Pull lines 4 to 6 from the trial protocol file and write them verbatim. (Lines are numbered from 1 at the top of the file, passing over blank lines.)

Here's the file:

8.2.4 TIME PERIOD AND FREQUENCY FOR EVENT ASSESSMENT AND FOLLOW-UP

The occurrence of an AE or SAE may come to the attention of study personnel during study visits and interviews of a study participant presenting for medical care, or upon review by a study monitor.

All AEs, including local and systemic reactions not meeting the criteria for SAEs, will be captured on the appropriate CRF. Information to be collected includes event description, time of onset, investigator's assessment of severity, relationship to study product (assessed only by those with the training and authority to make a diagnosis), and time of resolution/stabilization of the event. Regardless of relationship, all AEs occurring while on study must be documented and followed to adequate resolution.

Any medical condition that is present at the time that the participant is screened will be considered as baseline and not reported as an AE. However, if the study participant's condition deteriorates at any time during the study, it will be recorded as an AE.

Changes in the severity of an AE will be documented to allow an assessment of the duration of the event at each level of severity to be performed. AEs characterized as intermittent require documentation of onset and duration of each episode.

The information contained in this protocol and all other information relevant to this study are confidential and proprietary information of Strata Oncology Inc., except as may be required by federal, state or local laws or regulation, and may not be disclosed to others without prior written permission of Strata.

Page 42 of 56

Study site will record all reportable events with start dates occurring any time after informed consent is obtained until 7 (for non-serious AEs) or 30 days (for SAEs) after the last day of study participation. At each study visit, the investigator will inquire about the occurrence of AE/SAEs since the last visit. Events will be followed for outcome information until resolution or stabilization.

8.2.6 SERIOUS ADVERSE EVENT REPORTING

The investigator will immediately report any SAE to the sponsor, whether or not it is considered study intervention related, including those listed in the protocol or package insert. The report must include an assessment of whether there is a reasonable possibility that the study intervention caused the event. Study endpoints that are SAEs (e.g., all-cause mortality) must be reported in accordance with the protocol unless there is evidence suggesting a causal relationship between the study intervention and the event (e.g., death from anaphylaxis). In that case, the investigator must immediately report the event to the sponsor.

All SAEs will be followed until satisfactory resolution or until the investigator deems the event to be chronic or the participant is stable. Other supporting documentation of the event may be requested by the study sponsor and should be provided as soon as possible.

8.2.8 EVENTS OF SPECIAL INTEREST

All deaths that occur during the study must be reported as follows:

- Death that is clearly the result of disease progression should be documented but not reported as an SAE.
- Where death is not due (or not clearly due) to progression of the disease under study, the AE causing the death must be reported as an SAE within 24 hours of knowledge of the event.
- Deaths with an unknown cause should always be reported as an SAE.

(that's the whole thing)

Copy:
Any medical condition that is present at the time that the participant is screened will be considered as baseline and not reported as an AE. However, if the study participant's condition deteriorates at any time during the study, it will be recorded as an AE.

Changes in the severity of an AE will be documented to allow an assessment of the duration of the event at each level of severity to be performed. AEs characterized as intermittent require documentation of onset and duration of each episode.

The information contained in this protocol and all other information relevant to this study are confidential and proprietary information of Strata Oncology Inc., except as may be required by federal, state or local laws or regulation, and may not be disclosed to others without prior written permission of Strata.